Urine carries lots of excess minerals away from the body. In the right conditions, these minerals can form sharp, solid crystals within the bladder, which cause trauma. Crystals in cat urine can also join to form bladder stones. Stones cause irritation and then can also cause blockages, especially in male cats. Remember: blockages are life-threatening, and you should contact a vet immediately if your cat cannot pee.


4. Tumors

Unfortunately, older cats can suffer from cancers of the bladder, which can cause similar symptoms to cystitis. These are, sadly, very hard to treat in most cases.

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How are bladder problems in cats diagnosed?

Typically, your veterinarian will perform a physical examination, followed by analysis of the blood and urine. Urine can be looked at under a microscope – your vet might see crystals, blood and/or bacteria. It may also be necessary to perform imaging, usually using ultrasound, to check for physical problems like stones or tumors.

How are bladder problems in cats treated?

Proper treatment depends heavily on the underlying cause of the cystitis, which means an accurate diagnosis from a veterinarian is essential. In general, prescription anti-inflammatory medications to reduce pain and swelling are often used but these are only to control symptoms.

If a male cat is physically blocked, an emergency surgical procedure to clear the urethra is usually required, performed under anesthesia by a veterinarian. These cats may also require hospitalization. Long term management depends on the exact diagnosis, but appropriate and specific home remedies form a part of the plan.

vet assessing birman cat
Image Credit: Stock-Asso, Shutterstock

Are there home remedies for cat bladder problems?

Idiopathic cystitis usually relies on reducing the underlying stress to your cat – this means home remedies are essential for long term management. There are also some home remedies for crystals in cat urine.

So here are ten home remedies for cat UTIs that actually work:

1. Increase number and variety of litter trays

Having multiple clean litter trays filled with different materials in different parts of the house can reduce the stress of going to the toilet.


2. Provide a safe space

Providing safe, dark, and quiet hiding areas makes your cat feel more comfortable and less stressed.


3. Use pheromones such as Feliway

Pheromone-based diffusers and sprays such as Feliway naturally help to relax your cat.

Vet administering cat spray to calm a cat down
Image Credit: Elnur, Shutterstock

4. Use cat-safe aromatherapy

Not all aromatherapy is cat safe, but some are. Pet Remedy is a popular calming scent blend that is safe to use around cats.


5. Consider urinary supplements

There are some dietary supplements (‘GAG Supplements’ and Glucosamine/Chondroitin) that can help repair the bladder wall.


6. Change the diet to make the urine more acidic

Urinary tract infections usually require antibiotics, but some people have tried treating cats with home remedies that make urine more acidic and kill bacteria that way. These can help, alongside veterinary guidance and intervention, although very acidic urine over long periods may cause other problems in older cats.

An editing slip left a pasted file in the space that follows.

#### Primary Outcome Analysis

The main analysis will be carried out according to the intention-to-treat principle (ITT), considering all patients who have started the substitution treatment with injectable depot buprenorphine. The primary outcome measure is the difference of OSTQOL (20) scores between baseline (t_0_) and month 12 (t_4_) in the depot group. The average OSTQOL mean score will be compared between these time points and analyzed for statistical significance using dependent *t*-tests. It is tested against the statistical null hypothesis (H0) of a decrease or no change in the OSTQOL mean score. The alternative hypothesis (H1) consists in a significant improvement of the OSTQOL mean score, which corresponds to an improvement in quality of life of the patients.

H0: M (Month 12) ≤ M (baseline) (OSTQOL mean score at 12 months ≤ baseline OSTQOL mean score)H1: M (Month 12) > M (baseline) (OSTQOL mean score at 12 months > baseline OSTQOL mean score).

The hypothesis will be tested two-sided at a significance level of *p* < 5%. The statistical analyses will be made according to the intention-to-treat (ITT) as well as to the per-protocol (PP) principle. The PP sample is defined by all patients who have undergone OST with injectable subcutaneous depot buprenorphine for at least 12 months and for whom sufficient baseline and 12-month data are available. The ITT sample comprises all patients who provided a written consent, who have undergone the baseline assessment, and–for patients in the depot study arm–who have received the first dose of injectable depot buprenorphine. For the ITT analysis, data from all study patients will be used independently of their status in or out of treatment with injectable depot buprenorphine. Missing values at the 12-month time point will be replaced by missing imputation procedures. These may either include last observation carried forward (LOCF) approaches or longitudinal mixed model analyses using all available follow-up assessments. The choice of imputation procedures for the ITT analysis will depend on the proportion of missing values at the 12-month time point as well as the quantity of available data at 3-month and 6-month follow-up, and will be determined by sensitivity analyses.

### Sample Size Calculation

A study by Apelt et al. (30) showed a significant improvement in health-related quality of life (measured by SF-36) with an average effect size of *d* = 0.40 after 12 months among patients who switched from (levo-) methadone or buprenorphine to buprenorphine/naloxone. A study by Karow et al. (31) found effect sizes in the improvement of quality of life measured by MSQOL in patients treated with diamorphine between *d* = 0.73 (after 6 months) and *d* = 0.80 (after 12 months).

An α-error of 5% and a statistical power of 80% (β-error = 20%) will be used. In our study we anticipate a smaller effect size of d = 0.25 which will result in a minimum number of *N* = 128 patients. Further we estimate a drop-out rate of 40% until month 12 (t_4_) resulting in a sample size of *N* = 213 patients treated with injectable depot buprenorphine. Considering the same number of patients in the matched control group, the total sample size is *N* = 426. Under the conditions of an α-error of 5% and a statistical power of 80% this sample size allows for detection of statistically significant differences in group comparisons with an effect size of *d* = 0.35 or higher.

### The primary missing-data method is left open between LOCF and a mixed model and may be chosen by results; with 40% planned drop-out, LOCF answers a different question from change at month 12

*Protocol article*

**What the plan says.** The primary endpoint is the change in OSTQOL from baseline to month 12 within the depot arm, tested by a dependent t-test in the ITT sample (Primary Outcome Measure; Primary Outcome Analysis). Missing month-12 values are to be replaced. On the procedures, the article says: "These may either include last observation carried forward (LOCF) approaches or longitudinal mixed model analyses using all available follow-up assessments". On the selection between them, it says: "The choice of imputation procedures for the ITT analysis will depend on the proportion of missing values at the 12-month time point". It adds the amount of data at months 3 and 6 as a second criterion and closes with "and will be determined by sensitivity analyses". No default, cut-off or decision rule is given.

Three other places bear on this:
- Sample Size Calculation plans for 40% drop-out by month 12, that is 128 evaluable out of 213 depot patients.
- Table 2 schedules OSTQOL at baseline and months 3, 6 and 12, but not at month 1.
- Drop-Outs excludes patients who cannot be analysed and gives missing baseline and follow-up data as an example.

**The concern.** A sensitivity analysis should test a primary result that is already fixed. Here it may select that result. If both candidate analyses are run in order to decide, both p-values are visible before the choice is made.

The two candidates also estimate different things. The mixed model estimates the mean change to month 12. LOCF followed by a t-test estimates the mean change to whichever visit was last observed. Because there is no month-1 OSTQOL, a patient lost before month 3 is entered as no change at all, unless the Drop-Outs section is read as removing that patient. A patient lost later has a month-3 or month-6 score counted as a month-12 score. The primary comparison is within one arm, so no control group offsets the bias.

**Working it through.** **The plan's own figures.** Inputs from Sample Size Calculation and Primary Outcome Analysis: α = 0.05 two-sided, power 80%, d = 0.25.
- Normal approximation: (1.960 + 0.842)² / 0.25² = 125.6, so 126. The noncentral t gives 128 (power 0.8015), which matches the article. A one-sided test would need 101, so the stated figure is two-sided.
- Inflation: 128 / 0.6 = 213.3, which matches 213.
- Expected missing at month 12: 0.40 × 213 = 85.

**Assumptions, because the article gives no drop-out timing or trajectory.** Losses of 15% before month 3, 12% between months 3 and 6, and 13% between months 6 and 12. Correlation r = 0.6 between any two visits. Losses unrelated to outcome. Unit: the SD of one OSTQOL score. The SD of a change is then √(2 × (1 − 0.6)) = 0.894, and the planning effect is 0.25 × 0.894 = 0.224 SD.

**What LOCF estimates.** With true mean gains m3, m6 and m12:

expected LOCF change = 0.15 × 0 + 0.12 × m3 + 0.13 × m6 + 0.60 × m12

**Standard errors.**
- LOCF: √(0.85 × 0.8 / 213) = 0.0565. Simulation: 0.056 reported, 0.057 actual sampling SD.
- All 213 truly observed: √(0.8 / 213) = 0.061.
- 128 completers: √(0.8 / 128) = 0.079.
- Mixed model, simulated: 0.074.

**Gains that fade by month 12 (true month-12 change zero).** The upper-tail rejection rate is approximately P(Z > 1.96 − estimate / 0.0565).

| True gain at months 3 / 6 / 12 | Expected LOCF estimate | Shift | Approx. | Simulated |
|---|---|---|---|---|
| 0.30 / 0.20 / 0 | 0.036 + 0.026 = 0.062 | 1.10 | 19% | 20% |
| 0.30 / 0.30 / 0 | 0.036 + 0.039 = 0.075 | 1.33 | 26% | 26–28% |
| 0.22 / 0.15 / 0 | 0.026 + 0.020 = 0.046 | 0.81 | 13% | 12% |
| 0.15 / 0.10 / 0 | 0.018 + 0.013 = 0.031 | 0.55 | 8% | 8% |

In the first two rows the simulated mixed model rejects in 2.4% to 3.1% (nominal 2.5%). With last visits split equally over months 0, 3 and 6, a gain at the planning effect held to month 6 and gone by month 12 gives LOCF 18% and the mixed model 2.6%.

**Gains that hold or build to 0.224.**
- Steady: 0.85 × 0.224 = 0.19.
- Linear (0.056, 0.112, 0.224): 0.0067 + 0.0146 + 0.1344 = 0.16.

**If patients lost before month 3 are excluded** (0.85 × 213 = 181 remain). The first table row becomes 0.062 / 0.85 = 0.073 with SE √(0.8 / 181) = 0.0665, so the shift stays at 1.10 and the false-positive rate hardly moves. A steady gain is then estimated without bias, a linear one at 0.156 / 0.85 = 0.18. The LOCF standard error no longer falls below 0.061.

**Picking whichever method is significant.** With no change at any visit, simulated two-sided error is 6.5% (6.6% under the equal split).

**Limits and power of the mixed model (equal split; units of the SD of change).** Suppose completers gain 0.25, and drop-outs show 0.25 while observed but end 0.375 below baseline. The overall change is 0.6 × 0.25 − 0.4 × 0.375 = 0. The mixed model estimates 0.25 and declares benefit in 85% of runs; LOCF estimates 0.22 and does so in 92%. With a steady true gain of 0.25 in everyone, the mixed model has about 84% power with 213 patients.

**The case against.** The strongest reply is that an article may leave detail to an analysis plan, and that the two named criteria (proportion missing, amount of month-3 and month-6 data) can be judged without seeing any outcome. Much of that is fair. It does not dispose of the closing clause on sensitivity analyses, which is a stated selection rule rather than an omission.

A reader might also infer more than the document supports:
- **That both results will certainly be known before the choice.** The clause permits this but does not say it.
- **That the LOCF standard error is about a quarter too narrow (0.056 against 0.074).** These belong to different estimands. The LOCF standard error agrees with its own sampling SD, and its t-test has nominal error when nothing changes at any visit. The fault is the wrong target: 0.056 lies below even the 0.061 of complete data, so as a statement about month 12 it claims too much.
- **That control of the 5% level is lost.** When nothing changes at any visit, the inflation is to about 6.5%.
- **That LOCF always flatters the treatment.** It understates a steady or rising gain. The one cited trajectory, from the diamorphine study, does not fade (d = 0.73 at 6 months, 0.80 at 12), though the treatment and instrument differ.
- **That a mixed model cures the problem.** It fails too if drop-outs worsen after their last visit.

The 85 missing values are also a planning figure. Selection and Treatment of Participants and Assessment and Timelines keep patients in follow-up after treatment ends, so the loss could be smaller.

Natural products that make urine more acidic and are possibly antibacterial are available. These include marshmallow root, juniper, apple cider vinegar, and echinacea. It is worth noting though that most are not safety or efficacy tested and there are no established doses.

long haired cat eating food from a cat bowl
Image Credit: Seattle Cat Photo, Shutterstock

7. Add in a cranberry supplement

Small daily amounts of cranberry products, such as cranberry juice or cranberry extracts, have shown some benefits for bladder health in scientific studies. It is thought that it prevents bacteria from being able to attach to the bladder wall. Try to find a specific product that has been designed for cats to ensure safe dosing.


8. Try a prescription veterinary diet

Crystals and bladder stones can be controlled well with diet, although large stones may require surgical removal. The objective is to produce dilute urine without excesses of minerals, so that the crystals dissolve again and cannot become solid. There are also diets available that include calming nutrients, as it’s thought that stress is a big factor for these cats.


9. Choose a wet cat food

Moving your cat to a wet food will help to increase their water intake and dilute their urine, thereby preventing crystals from forming.

cat eats from a plate with wet cat food
Image Credit: correct pictures, Shutterstock

10. Increase their water intake

Encouraging plenty of water intake dilutes urine, which will prevent crystal formation. You can give meat-flavored water (such as bone broth) to encourage drinking if it is not too salty. Adding in extra water fountains and bowls around the house means even the laziest cat should be tempted to drink.

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Conclusion

Bladder problems are very common in cats and have a variety of causes, each with a different specific treatment. There are home remedies to try for these conditions, but you should seek professional help from a veterinarian at an early stage if you are worried about your cat, as bladder problems are unpleasant and can rapidly become life-threatening.


Featured Image Credit: natata, Shutterstock